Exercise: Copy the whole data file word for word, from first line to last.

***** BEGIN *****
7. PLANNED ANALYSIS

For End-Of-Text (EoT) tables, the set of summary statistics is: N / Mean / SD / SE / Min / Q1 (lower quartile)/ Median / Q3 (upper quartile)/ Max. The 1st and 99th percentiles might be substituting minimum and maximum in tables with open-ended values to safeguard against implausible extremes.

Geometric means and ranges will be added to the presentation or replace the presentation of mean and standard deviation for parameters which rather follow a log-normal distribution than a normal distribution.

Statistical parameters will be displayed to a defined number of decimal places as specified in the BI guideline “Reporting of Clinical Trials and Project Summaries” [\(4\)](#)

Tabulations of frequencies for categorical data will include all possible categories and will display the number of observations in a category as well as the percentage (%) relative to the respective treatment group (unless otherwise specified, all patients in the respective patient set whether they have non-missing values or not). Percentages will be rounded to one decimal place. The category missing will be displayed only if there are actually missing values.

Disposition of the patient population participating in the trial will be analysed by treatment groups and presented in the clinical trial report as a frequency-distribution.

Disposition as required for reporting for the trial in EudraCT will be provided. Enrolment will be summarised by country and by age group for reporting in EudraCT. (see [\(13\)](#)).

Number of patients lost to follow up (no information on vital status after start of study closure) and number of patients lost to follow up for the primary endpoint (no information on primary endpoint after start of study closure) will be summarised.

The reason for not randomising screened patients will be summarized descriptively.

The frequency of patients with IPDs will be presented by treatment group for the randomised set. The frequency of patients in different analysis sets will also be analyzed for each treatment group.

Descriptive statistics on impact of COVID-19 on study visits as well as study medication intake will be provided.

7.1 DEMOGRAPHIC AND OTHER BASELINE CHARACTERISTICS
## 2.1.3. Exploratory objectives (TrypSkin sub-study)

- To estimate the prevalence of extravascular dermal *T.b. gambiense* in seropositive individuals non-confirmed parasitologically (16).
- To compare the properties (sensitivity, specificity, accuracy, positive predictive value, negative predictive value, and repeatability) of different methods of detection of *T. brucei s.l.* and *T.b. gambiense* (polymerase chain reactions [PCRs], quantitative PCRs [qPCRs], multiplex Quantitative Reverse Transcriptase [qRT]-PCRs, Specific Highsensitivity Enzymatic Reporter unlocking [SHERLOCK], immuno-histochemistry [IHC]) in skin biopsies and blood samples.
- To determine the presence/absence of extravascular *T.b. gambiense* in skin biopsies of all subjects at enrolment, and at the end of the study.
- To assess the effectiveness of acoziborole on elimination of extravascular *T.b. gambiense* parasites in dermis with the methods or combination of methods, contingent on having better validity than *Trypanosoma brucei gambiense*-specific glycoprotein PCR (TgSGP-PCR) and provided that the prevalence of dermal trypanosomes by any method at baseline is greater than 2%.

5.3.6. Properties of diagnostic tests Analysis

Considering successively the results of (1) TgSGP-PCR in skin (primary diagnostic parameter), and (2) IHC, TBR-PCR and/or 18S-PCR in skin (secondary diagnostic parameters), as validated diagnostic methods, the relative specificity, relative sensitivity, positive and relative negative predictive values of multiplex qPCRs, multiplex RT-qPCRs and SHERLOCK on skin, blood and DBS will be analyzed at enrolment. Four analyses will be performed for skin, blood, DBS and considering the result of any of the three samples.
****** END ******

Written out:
7. PLANNED ANALYSIS

For End-Of-Text (EoT) tables, the set of summary statistics is: N / Mean / SD / SE / Min / Q1 (lower quartile)/ Median / Q3 (upper quartile)/ Max. The 1st and 99th percentiles might be substituting minimum and maximum in tables with open-ended values to safeguard against implausible extremes.

Geometric means and ranges will be added to the presentation or replace the presentation of mean and standard deviation for parameters which rather follow a log-normal distribution than a normal distribution.

Statistical parameters will be displayed to a defined number of decimal places as specified in the BI guideline “Reporting of Clinical Trials and Project Summaries” [\(4\)](#)

Tabulations of frequencies for categorical data will include all possible categories and will display the number of observations in a category as well as the percentage (%) relative to the respective treatment group (unless otherwise specified, all patients in the respective patient set whether they have non-missing values or not). Percentages will be rounded to one decimal place. The category missing will be displayed only if there are actually missing values.

Disposition of the patient population participating in the trial will be analysed by treatment groups and presented in the clinical trial report as a frequency-distribution.

Disposition as required for reporting for the trial in EudraCT will be provided. Enrolment will be summarised by country and by age group for reporting in EudraCT. (see [\(13\)](#)).

Number of patients lost to follow up (no information on vital status after start of study closure) and number of patients lost to follow up for the primary endpoint (no information on primary endpoint after start of study closure) will be summarised.

The reason for not randomising screened patients will be summarized descriptively.

The frequency of patients with IPDs will be presented by treatment group for the randomised set. The frequency of patients in different analysis sets will also be analyzed for each treatment group.

Descriptive statistics on impact of COVID-19 on study visits as well as study medication intake will be provided.

7.1 DEMOGRAPHIC AND OTHER BASELINE CHARACTERISTICS
## 2.1.3. Exploratory objectives (TrypSkin sub-study)

- To estimate the prevalence of extravascular dermal *T.b. gambiense* in seropositive individuals non-confirmed parasitologically (16).
- To compare the properties (sensitivity, specificity, accuracy, positive predictive value, negative predictive value, and repeatability) of different methods of detection of *T. brucei s.l.* and *T.b. gambiense* (polymerase chain reactions [PCRs], quantitative PCRs [qPCRs], multiplex Quantitative Reverse Transcriptase [qRT]-PCRs, Specific Highsensitivity Enzymatic Reporter unlocking [SHERLOCK], immuno-histochemistry [IHC]) in skin biopsies and blood samples.
- To determine the presence/absence of extravascular *T.b. gambiense* in skin biopsies of all subjects at enrolment, and at the end of the study.
- To assess the effectiveness of acoziborole on elimination of extravascular *T.b. gambiense* parasites in dermis with the methods or combination of methods, contingent on having better validity than *Trypanosoma brucei gambiense*-specific glycoprotein PCR (TgSGP-PCR) and provided that the prevalence of dermal trypanosomes by any method at baseline is greater than 2%.

5.3.6. Properties of diagnostic tests Analysis

Considering successively the results of (1) TgSGP-PCR in skin (primary diagnostic parameter), and (2) IHC, TBR-PCR and/or 18S-PCR in skin (secondary diagnostic parameters), as validated diagnostic methods, the relative specificity, relative sensitivity, positive and relative negative predictive values of multiplex qPCRs, multiplex RT-qPCRs and SHERLOCK on skin, blood and DBS will be analyzed at enrolment. Four analyses will be performed for skin, blood, DBS and considering the result of any of the three samples.